Way back in 1992, the year all for One was founded, a friend of mine suggested that I should write a play based on the book of Ruth. I had previously written a one-man show about Martin Luther and the Reformation, and some very short dramas for church. I loved the idea of a play about Ruth, and since I’d been toying with the idea of a blank-verse play, I decided to write the Ruth script in that meter. The Redemption of Ruth is written in unrhymed iambic pentameter, and employs imagery from harvesting as well as refinement of precious metals. It also uses extensive allusion to other parts of the Hebrew and Greek scriptures.
A word about poetry, for those who don’t recall their high school English class:
–some poetry rhymes; much does not (e.g., the Psalms in Hebrew, Beowulf in Old English, haiku poems in Japanese).
–some poetry has meter, a rhythm which is regular. We speak of “feet” or groups of syllables which can be stressed or unstressed, and the various rhythm patterns have names.
Iambic pentameter is a very common meter in poetry, especially for blank verse (poetry which has rhythm but not rhyme). Iambic feet are short-LONG, with the second syllable accented, as in the word conTROL. Pentameter refers to the fact that there are five “feet” per line. Shakespeare’s plays are written largely in this meter.
An element common to most poetry is imagery: poems often use concrete images to say something about an abstract idea, and they typically do so in very compact language. Ruth and Boaz both compare the ripe barley to gold, a precious metal then and now. Ruth says “the fields are gilded thick with golden heads of grain.” Boaz asks, “Could I melt it down and find some pure gold hidden in the coarseness of the straw and chaff?”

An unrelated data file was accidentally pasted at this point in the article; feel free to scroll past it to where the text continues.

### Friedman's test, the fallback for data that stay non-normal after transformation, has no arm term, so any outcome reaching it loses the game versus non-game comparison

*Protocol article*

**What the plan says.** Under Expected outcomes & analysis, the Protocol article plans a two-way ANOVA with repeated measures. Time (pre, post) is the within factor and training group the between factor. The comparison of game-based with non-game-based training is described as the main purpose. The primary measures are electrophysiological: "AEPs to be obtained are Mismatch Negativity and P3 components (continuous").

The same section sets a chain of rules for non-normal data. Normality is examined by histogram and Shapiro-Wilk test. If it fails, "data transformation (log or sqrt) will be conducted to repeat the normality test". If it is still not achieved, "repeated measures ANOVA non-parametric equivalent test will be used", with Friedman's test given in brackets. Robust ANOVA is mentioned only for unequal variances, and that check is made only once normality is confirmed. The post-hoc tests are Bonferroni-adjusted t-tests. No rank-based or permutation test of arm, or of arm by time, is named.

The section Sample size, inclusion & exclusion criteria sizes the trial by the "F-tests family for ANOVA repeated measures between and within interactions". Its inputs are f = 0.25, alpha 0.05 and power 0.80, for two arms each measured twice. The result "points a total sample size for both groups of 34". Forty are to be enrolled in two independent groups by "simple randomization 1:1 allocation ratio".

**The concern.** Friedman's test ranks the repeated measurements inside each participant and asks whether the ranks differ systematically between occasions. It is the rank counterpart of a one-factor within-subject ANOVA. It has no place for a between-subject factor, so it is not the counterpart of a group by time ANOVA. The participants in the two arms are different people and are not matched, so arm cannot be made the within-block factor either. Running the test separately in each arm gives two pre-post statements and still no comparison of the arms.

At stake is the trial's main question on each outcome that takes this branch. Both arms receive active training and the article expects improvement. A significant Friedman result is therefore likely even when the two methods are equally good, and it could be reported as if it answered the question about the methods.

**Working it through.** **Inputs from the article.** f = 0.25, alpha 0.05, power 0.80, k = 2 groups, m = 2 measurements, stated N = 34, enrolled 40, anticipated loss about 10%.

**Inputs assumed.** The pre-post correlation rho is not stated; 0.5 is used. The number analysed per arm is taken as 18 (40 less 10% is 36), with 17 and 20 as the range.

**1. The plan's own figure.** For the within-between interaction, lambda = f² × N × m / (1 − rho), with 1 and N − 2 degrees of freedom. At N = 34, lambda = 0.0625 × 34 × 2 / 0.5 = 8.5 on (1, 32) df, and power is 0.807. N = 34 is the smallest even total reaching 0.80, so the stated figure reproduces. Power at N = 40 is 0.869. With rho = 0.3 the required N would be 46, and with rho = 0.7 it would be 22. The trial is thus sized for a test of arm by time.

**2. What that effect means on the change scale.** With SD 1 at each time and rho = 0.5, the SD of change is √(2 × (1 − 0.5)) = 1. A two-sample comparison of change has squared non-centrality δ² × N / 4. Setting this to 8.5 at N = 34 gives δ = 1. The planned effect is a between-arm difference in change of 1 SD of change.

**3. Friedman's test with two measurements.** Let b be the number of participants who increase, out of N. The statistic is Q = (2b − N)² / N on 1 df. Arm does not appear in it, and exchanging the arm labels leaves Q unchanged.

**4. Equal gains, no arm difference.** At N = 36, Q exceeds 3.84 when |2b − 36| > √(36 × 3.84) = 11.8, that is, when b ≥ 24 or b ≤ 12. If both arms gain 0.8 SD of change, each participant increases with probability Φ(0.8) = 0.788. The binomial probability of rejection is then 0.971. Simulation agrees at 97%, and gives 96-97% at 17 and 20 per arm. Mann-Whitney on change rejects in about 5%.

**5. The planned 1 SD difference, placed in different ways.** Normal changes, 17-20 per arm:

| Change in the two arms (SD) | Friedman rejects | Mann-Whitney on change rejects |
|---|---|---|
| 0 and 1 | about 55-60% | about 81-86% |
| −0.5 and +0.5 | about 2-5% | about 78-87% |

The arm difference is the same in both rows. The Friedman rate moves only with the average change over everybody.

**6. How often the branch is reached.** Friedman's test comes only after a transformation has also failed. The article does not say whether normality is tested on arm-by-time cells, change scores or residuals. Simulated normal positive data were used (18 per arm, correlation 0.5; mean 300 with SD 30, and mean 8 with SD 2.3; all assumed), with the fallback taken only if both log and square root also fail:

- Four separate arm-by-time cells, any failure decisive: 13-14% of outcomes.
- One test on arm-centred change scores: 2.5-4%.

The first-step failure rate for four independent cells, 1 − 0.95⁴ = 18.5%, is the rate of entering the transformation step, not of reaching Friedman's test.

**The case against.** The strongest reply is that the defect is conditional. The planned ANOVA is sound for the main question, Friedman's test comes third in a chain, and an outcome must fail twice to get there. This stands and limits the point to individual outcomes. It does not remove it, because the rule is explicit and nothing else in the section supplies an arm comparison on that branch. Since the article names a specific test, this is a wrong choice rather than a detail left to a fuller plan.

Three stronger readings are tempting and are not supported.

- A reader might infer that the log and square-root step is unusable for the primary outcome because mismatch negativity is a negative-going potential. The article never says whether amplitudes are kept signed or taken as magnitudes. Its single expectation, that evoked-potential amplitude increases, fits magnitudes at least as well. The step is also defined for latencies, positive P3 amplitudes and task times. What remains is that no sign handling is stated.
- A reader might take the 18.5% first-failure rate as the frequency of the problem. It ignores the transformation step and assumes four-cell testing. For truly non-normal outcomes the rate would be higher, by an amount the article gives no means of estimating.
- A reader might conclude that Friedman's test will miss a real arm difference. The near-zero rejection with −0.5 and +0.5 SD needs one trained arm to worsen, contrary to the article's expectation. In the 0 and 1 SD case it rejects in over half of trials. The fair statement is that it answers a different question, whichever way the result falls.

Both characters also use the imagery of winnowing to speak of the purification from sin, and the drawing of a foreigner into the house of Israel. In the play’s climax, as Ruth secretly watches Boaz winnowing barley, they speak a choral hymn which joins the two metaphors.
BOAZ: “You’ve threshed Your People, Lord, time after time,
with famine, plague, with foreign enemies,
hoping to sep’rate Israel from sin’s
dead chaff. Now cleanse us, God, by winnowing
our hearts’ grain and send straw, hay, stubble out!
Away upon a purifying wind!”
RUTH: …”You’ve threshed their hearts, now thresh my own
and see if there is any gold in me. Blow on my heart—”
BOAZ: “You Wind of God!”
RUTH: “–and take the shame and the uncleanness…”
BOAZ: “All our dross melt with Your mouth’s keen heat!”
RUTH: …”and carry it away on wings of wind!”
BOAZ: “With tongues of fire the chaff is burnt and rises,
smoke and dust curling far up into
the misty blue of heaven.”
The other element I want to mention is the frequent allusion to other passages of Scripture. Boaz is the great-grandfather of David, the Bible’s most famous poet. I wanted to suggest that the poetic gift ran in the family, and since much of David’s poetic imagery involves appreciation for God’s created order and provision, it was easy to borrow some of the psalms for Boaz’ prayers. There are also hints of Solomon’s Proverbs and Ecclesiastes, as well as a couple of nods to St. Paul, himself a superb Hebrew scholar.